Protein nanocarriers, especially albumin-based nanoparticles, offer multiple advantages compared to other nanomaterials. Biocompatibility, biodegradability, less immunogenicity, and lower cytotoxicity are favorable characteristics of protein nanocarriers[17]. Moreover, proteins possess an intrinsic ability to target tumor cells, either passively or actively, through overexpressed receptors. Functional groups, necessary for functionalization with targeting materials or active therapeutics, are available for various proteins[18,19].

    Albumin-based nanocarriers are a versatile choice, implemented to overcome drug resistance mechanisms for multiple types of tumors. Albumin nanoparticles can be synthesized utilizing various approaches[20], and they offer significant implications including passive and active targeting[21,22], controlled drug release, and, more importantly, bypassing cancer drug resistance mechanisms, such as poor drug uptake or drug efflux mechanisms, as well as inhibition of apoptosis. This review highlights the recent methodologies for the fabrication of albumin-based nanoparticles, application of these nanoparticles in overcoming cancer drug resistance, and future perspectives and challenges.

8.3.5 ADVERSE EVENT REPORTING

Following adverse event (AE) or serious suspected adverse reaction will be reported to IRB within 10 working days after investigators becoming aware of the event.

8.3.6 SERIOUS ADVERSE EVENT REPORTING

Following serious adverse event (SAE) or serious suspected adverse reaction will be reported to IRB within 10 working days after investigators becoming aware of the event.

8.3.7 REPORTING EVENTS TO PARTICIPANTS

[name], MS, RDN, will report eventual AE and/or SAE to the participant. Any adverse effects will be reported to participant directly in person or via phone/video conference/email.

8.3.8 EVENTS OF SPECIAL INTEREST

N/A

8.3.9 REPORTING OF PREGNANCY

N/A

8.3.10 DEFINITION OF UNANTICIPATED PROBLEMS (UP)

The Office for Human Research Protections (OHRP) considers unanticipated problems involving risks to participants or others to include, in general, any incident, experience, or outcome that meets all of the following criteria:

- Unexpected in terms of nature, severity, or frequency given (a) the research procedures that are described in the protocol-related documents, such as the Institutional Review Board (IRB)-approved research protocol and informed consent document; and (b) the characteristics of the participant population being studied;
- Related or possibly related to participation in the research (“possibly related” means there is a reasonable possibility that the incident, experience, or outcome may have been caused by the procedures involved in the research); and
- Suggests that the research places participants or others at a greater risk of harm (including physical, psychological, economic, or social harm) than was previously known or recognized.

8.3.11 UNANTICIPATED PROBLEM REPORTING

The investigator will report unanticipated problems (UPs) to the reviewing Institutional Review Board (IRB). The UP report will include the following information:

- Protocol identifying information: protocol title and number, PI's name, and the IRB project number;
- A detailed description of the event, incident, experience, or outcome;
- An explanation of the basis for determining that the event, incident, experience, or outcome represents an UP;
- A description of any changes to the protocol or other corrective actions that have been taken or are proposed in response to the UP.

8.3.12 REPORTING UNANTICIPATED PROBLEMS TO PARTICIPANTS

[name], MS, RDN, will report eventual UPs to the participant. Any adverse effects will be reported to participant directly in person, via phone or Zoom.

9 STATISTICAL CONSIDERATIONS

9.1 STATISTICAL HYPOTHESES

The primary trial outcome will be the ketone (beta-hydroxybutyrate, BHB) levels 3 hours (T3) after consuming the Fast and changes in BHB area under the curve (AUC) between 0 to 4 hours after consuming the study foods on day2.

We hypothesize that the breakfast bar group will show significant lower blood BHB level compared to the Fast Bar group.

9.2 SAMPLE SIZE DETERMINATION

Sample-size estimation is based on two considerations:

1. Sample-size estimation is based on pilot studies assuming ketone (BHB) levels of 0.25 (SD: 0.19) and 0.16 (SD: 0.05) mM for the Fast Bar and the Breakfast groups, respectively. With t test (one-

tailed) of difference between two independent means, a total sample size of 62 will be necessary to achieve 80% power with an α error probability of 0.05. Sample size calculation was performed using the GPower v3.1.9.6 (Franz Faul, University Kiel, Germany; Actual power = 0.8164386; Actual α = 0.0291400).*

Albumin

    Human serum albumin (HSA) is a globular plasma protein, which is comprised of 585 amino-acids, and possesses a molecular weight of 66,500 Dalton (Da)[23,24]. HSA is composed of three homologous domains, forming a heart-shaped molecule. It is stable against a wide range of factors including temperature, pH (4-9), and organic solvents. Bovine Serum Albumin (BSA) possesses a molecular weight of 69,323 Da. BSA has gained considerable attention in the pharmaceutical industry, owing to low cost, high abundance, and ease of purification. However, compared to HSA, BSA may induce unfavorable immunogenic reactions[25,26].